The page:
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Architects update pre-Columbian building method with modern tools and materials.
Matter Design‘s latest installation, Round Room (on display at MIT‘s Keller Gallery last fall) was born of a “marriage” between two of the firm’s ongoing interests, explained co-founder Brandon Clifford. First, Clifford and partner Wes McGee had long hoped to work with Autoclaved Aerated Concrete (AAC). Clifford, moreover, had been impressed during a trip to Cuzco by the Incan wedge method of masonry construction, in which precisely-carved stones are aligned on their front face, then backfilled with mortar. “This seemed like a tremendously rational way of building,” he said. “Ever since then we had been wanting to do a project that translates that process into digital design.” With Round Room, designed and fabricated in cooperation with Quarra Stone, Matter Design did just that. Though inspired by pre-Columbian building practices, the installation firmly situates the wedge method in the digital age.
In early April, the ten finalists in the Rebuild By Design competition unveiled their proposals to protect the Tri-state region from the next Hurricane Sandy. And in the near future, a jury will select a winner—or winners—to receive federal funding to pursue their plans. But before that final announcement is made, here is a closer look at each of the final ten proposals, beginning with the team led by MIT.
Add one more opening to the list of dean, director, and curator positions that need to be filled. Adele Naudé Santos is stepping down as dean of the School of Architecture and Planning at MIT after 10 years at the helm. During her time as dean, Santos consolidated the school from six locations to improve faculty interactions. She hired more than 40 percent of the current faculty and has also overseen a dramatic increase in applications for all the school’s programs.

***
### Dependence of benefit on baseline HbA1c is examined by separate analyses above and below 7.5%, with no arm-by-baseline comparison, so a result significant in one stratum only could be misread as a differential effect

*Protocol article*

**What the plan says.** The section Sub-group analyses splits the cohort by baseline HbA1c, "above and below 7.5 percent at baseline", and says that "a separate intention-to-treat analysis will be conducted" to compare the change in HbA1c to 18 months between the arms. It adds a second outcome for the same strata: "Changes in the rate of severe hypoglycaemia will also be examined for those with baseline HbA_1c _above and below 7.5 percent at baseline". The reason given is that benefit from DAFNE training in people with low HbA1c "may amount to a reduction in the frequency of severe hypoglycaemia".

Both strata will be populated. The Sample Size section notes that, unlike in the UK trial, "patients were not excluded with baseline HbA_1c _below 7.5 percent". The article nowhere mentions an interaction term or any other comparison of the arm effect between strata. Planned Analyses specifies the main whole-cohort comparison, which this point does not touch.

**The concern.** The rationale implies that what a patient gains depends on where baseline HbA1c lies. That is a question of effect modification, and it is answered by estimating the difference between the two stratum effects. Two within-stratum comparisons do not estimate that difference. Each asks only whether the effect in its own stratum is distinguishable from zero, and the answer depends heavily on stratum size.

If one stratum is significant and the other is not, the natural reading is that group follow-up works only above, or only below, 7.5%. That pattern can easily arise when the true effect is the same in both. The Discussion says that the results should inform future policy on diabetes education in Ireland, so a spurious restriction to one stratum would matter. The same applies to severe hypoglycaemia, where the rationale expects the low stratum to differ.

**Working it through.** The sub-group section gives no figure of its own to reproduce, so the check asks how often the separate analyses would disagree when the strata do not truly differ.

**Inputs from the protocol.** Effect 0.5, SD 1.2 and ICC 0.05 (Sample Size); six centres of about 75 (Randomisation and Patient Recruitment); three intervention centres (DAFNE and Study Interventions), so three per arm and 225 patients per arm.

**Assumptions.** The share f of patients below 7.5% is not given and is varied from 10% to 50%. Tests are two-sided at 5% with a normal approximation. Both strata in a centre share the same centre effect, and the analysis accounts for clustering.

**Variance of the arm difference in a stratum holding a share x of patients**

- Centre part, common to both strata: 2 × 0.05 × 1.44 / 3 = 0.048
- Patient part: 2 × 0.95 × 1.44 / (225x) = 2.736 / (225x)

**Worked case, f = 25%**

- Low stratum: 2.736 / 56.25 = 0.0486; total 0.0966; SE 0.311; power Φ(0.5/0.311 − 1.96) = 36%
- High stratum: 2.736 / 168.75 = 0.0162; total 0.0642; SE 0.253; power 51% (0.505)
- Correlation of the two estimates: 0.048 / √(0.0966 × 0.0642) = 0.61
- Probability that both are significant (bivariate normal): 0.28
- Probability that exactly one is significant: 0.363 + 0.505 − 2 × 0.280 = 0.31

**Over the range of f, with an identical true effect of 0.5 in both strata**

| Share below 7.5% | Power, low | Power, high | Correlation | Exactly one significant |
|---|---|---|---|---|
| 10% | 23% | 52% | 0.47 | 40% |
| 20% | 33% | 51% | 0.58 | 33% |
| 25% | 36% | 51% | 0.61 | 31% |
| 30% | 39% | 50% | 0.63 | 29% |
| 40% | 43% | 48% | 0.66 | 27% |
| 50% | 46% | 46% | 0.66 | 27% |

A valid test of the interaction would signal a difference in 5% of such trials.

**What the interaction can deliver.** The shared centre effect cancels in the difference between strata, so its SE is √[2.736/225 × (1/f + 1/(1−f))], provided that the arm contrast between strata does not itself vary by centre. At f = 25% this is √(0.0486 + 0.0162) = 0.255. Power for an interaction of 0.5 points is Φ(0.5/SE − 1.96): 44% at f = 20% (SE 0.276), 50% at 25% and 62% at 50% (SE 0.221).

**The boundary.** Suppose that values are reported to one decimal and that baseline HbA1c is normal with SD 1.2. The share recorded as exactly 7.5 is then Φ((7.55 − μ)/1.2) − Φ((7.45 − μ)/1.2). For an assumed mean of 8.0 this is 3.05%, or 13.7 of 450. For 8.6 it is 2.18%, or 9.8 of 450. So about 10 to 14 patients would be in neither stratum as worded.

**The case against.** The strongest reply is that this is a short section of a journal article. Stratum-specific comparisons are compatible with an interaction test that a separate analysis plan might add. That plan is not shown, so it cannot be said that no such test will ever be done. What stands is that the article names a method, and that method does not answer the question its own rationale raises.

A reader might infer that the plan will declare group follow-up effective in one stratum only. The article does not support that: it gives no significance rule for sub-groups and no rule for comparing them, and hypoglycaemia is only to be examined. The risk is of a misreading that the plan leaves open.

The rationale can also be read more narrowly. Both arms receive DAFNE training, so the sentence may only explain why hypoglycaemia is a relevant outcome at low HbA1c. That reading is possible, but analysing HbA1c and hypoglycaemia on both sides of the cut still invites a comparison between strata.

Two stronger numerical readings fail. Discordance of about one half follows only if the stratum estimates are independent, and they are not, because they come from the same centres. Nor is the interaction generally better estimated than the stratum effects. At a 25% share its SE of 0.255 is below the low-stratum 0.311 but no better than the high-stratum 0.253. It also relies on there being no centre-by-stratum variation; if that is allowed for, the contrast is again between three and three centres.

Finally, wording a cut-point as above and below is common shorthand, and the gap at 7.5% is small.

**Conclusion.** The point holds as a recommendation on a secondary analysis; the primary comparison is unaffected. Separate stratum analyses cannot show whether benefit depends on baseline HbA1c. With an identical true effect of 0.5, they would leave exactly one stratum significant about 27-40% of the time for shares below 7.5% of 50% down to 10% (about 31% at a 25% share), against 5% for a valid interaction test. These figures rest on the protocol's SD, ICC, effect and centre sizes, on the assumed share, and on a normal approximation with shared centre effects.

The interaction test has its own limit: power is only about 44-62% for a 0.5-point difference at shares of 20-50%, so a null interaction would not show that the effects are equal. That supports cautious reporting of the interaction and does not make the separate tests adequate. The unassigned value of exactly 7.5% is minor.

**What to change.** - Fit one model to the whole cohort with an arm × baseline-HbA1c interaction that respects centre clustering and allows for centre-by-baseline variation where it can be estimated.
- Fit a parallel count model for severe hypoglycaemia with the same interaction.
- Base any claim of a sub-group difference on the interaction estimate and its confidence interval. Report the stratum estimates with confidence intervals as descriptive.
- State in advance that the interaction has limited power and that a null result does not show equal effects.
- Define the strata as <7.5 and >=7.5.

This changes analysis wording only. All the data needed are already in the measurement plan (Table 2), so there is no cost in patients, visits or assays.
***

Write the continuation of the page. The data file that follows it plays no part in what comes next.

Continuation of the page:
In response to Hurricane Sandy, the Department of Housing and Urban Development (HUD) launched the Rebuild by Design competition to develop strategies to increase the resiliency of urban and coastal areas in the face of extreme weather events and climate change. According to HUD’s website, the goal of the competition is “to promote innovation by developing regionally-scalable but locally-contextual solutions that increase resilience in the region, and to implement selected proposals with both public and private funding dedicated to this effort. The competition also represents a policy innovation by committing to set aside HUD Community Development Block Grant Disaster Recovery funding specifically to incentivize implementation of winning projects and proposals. Examples of design solutions are expected to range in scope and scale—from large-scale green infrastructure to small-scale residential resiliency retrofits.”
The shortlist of 10 teams—including architects, landscape architects, university groups, developers, engineers and others—has been announced.
Did you miss 3-D printing guru Skylar Tibbits at this year’s TED conference? Never fear, there’s an opportunity to hear Tibbits in New York City on April 12. And not just hear but participate in a hands-on workshop that Tibbits will lead as part of Facades + PERFORMANCE, a two-day conference on high-performance building enclosures sponsored by The Architect’s Newspaper.
Earlier this week at TED, Tibbits gave 3-D printing another dimension, quite literally, when he presented the possibility of “4-D printing,” or programming materials to self-reassemble into new structures over time. Tibbits unveiled a 4-D printer concept developed with MIT that he argues could have far-reaching implications for not just manufacturing but also for architecture. Will architects one day be able to design structures that build and mend themselves? Here’s the idea, as Tibbits told TED:
“If we combine the processes that natural systems offer intrinsically—genetic instructions, energy production, error correction—with those artificial or synthetic—programmability for design and scaffold, structure, mechanisms—we can potentially have extremely large-scale quasi-biological and quasi-synthetic architectural organisms.”